decrease in the volume of quantum and classical com-

munication required between the two parties. In ad-

dition, under the new assumption, conceptually new

QKD schemes can be designed, with improved efﬁ-

ciency, security and eavesdropping detection.

One idea that we propose in this paper is to bring

into play the dependencies between qubits created by

the Quantum Fourier Transform in order to obtain

a protocol with superior performance. When com-

pared with existing QKD schemes, the protocol using

the QFT offer better eavesdropping detection rates by

propagating the disruption caused to one qubit to the

following qubits in the sequence. This makes the pro-

tocol more efﬁcient in terms of the number of bits

that have to be tested in order to achieve a certain

level of security. Also, the lack of knowledge over

a qubit’s context, at the time of eavesdropping, max-

imizes Eve’s uncertainty about the information en-

coded within its quantum state, thus making the pro-

tocol more secure.

These beneﬁts come at the cost of a more complex

KEY DISTRIBUTION BASED ON QUANTUM FOURIER TRANSFORM

267

256 Bits

525

213

32

178

19

0

48

0 0

306

75

10

75

2

0

11

0 0

0

100

200

300

400

500

600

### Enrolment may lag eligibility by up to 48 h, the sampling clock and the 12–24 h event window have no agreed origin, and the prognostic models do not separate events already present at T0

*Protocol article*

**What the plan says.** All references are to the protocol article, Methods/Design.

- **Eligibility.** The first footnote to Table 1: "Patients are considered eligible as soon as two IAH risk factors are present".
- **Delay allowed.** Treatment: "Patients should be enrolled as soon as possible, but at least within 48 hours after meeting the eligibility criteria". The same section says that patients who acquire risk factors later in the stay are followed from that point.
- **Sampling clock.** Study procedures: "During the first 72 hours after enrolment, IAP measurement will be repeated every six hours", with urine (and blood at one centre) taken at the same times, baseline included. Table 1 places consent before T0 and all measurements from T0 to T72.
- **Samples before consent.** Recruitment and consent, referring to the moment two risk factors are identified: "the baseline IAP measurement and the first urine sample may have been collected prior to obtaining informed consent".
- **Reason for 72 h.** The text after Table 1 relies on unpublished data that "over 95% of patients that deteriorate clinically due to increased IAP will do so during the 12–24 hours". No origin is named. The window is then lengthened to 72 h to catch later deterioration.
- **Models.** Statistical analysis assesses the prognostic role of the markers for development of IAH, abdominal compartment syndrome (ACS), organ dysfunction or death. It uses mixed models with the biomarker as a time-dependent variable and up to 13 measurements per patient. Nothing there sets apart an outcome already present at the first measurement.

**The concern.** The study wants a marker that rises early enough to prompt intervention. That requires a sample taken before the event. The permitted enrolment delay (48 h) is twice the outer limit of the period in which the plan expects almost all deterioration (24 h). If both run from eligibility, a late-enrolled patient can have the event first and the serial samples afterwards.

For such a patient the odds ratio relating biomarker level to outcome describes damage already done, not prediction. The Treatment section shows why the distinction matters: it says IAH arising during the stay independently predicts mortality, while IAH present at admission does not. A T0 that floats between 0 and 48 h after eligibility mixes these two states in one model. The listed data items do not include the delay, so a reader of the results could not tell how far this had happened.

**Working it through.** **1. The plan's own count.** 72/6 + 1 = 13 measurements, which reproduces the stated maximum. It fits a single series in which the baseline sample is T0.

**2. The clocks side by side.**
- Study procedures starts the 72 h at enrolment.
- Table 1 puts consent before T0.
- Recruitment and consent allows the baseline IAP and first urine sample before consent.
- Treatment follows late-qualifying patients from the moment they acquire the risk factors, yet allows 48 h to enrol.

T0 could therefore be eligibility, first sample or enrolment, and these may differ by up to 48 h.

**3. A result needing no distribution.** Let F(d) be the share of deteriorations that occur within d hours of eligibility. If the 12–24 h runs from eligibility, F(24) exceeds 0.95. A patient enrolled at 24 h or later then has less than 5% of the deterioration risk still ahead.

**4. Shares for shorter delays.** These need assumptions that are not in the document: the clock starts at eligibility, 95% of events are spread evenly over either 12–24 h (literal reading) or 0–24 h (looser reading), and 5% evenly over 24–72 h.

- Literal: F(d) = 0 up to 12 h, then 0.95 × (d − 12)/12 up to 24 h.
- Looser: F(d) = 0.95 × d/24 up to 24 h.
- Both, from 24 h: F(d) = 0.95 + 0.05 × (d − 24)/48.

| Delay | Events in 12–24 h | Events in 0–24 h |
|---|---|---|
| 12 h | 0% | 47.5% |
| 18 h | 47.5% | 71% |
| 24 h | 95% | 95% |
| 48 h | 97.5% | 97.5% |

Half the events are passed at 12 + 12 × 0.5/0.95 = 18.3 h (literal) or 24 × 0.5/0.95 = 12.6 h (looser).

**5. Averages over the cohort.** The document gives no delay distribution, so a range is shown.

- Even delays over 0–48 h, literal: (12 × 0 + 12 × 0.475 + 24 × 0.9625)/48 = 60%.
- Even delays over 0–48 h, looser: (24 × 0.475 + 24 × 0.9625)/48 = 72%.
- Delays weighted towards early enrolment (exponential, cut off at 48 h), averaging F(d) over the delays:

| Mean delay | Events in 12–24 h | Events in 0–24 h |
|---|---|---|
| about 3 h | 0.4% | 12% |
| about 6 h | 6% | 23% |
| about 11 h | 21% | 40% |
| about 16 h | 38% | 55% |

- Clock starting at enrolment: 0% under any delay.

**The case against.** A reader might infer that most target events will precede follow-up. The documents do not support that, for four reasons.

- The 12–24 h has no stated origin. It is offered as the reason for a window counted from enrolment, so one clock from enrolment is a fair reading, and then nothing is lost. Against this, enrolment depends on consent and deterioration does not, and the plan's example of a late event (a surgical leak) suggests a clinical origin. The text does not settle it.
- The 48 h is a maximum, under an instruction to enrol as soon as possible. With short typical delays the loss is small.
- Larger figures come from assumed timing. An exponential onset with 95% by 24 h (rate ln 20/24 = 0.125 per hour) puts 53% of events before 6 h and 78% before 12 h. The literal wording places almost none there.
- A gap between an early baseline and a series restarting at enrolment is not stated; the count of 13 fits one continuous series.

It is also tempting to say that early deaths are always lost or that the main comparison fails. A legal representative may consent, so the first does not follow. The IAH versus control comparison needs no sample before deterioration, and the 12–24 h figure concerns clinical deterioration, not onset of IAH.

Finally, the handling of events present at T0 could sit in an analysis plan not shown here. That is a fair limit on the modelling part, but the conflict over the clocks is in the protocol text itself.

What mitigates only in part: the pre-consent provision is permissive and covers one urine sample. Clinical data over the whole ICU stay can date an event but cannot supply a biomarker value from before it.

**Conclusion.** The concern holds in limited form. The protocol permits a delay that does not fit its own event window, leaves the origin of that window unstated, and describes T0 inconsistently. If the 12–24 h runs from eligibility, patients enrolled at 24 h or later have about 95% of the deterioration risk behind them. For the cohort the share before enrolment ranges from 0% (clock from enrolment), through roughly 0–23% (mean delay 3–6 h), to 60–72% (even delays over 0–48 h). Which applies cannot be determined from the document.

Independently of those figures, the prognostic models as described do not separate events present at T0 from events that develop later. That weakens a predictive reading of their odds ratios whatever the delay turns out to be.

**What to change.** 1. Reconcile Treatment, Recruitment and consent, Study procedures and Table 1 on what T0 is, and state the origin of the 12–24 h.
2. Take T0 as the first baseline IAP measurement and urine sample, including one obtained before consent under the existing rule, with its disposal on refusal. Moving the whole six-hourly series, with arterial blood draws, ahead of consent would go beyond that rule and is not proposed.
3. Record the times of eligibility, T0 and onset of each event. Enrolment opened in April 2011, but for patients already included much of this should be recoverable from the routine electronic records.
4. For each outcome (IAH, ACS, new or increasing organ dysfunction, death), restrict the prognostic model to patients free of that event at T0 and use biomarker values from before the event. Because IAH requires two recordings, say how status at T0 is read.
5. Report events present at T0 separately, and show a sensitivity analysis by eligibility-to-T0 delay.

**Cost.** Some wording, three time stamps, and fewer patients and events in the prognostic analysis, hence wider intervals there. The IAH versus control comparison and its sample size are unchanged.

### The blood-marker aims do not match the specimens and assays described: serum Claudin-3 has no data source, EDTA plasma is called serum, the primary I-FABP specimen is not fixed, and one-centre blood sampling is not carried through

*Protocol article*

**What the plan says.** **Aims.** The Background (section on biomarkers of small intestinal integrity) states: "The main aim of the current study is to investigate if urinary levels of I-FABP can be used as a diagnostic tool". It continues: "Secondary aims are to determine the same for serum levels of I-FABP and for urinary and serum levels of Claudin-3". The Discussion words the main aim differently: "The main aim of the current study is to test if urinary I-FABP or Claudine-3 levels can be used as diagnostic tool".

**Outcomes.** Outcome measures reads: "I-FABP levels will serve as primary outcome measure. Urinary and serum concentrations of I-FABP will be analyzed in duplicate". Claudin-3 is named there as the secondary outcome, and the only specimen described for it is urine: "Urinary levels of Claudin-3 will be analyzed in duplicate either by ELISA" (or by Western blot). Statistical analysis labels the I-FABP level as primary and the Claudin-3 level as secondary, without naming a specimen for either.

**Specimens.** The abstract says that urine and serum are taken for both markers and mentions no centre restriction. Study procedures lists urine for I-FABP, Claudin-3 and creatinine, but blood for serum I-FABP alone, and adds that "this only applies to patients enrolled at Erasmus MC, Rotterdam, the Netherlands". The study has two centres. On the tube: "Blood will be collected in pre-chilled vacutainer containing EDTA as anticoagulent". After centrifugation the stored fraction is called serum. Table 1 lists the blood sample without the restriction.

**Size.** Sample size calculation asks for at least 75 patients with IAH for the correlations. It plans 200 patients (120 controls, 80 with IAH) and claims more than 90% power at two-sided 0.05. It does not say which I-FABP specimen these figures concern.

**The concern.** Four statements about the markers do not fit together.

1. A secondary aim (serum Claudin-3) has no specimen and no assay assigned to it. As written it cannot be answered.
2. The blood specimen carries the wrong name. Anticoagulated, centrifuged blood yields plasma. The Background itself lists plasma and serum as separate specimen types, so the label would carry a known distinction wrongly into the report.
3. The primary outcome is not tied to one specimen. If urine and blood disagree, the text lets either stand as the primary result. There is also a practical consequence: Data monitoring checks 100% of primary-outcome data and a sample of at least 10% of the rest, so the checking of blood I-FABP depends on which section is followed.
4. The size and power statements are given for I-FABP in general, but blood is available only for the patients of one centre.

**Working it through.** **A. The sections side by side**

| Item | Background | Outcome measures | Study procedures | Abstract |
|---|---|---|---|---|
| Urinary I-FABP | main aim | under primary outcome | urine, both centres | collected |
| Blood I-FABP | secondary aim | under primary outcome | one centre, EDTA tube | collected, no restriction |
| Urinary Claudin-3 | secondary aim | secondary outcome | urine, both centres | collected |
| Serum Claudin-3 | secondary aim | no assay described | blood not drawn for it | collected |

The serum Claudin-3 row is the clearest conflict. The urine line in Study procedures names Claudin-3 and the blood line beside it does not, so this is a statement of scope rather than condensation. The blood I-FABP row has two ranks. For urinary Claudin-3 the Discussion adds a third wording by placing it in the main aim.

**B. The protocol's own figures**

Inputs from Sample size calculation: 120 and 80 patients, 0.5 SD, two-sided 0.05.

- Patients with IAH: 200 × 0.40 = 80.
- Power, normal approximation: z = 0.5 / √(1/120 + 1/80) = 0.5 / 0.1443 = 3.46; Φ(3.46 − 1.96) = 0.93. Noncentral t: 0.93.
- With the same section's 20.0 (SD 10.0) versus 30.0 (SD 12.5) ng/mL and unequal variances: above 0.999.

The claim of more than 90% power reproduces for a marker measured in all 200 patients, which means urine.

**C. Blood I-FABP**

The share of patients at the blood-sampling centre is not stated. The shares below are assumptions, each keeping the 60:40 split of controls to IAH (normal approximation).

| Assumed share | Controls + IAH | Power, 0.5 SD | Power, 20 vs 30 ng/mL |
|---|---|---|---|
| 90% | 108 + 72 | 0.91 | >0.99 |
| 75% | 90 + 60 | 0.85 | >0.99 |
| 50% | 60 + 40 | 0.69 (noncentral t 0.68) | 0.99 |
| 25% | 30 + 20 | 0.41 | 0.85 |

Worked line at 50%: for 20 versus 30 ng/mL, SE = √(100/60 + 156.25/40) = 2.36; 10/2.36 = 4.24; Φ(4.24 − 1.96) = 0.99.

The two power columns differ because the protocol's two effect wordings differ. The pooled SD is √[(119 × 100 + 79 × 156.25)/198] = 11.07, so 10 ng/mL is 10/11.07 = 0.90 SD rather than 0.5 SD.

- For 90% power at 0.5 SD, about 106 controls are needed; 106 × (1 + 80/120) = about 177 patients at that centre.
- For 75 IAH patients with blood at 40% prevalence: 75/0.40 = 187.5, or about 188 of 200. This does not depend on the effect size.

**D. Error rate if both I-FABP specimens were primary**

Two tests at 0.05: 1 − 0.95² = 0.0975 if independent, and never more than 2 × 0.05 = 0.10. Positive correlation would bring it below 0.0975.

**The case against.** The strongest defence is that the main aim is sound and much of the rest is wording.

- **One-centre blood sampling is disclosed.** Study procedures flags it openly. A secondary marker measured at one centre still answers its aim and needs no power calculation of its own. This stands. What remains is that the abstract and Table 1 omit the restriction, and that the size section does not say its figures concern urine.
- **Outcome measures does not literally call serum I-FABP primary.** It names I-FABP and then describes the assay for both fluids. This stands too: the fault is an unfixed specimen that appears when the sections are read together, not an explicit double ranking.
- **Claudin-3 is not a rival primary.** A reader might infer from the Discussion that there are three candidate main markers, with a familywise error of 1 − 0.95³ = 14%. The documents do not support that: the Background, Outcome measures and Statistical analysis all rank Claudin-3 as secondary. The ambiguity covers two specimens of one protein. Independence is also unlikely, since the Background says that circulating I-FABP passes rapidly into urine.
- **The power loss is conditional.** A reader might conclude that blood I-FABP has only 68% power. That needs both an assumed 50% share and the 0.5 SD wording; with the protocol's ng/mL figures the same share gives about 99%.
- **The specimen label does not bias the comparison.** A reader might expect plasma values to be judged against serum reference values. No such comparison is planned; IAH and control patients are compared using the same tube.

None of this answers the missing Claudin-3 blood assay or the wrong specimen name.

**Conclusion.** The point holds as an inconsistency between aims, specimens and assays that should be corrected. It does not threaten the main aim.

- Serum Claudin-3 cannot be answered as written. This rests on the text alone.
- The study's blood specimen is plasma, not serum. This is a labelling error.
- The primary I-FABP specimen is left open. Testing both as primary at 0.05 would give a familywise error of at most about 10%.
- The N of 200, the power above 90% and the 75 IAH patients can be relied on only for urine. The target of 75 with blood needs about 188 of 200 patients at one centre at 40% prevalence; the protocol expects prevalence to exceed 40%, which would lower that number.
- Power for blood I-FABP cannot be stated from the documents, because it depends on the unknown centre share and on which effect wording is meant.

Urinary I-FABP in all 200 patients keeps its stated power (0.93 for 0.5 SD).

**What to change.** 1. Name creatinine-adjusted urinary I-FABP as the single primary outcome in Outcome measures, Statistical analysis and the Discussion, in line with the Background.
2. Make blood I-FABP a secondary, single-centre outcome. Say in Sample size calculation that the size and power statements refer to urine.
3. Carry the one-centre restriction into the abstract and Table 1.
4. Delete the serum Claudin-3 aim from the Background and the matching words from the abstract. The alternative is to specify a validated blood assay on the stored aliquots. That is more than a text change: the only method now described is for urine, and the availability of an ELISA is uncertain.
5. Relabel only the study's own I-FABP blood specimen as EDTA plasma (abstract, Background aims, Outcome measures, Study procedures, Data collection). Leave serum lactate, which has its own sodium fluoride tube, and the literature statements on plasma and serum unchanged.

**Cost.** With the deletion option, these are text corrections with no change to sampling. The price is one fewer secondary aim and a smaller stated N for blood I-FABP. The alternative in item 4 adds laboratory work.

10,10 10,25 10,50 25,10 25,25 25,50 50,10 50,25 50,50

(% eved, % checked)

# times Eve undetected in 1000

BB84

QFT

Figure 4: A comparison between the QFT-based and the BB84 protocol, in terms of the number of times Eve escapes detection

in 1000 trials, for various percentages of bits eavesdropped on and checked.

256 Bits

0.66

1.60

3.16

1.63

4.05

8.04

3.22

7.89

16.09

1.24

3.17

6.12

2.83

7.09

13.97

4.83

11.93

23.77

0.00

5.00

10.00

15.00

20.00

25.00

10,10 10,25 10,50 25,10 25,25 25,50 50,10 50,25 50,50

(% bits eaved., % bits checked)

Avg # bits, Eve detected

BB84

QFT

Figure 5: A comparison between the QFT-based and the BB84 protocol, in terms of the average number of corrupt bits

detected in 1000 trials, for various percentages of bits eavesdropped on and checked.

processing required at both ends of the link. How-

ever, the computational power assumed to be avail-

able for Alice and Bob is not that of a quantum com-

puter. Alice and Bob need only to be able to perform

Hadamard and phase shift rotations of single-qubit

quantum states. Parallel processing can also be ap-

plied in order to avoid decoherence (Nagy and Akl,

2006).

The protocol for QKD developed in this paper

demonstrates that the QFT is a versatile tool, with im-

SECRYPT 2008 - International Conference on Security and Cryptography

268

portant applications not only in quantum algorithms,

butalso in quantumcryptography. It allows for the de-

sign of new QKD schemes with clear advantages over

the existing ones, especially for low levels of eaves-

dropping. Furthermore, the results obtained herein

suggest that the role of QFT in the general area of

data security is much more important than previously

believed.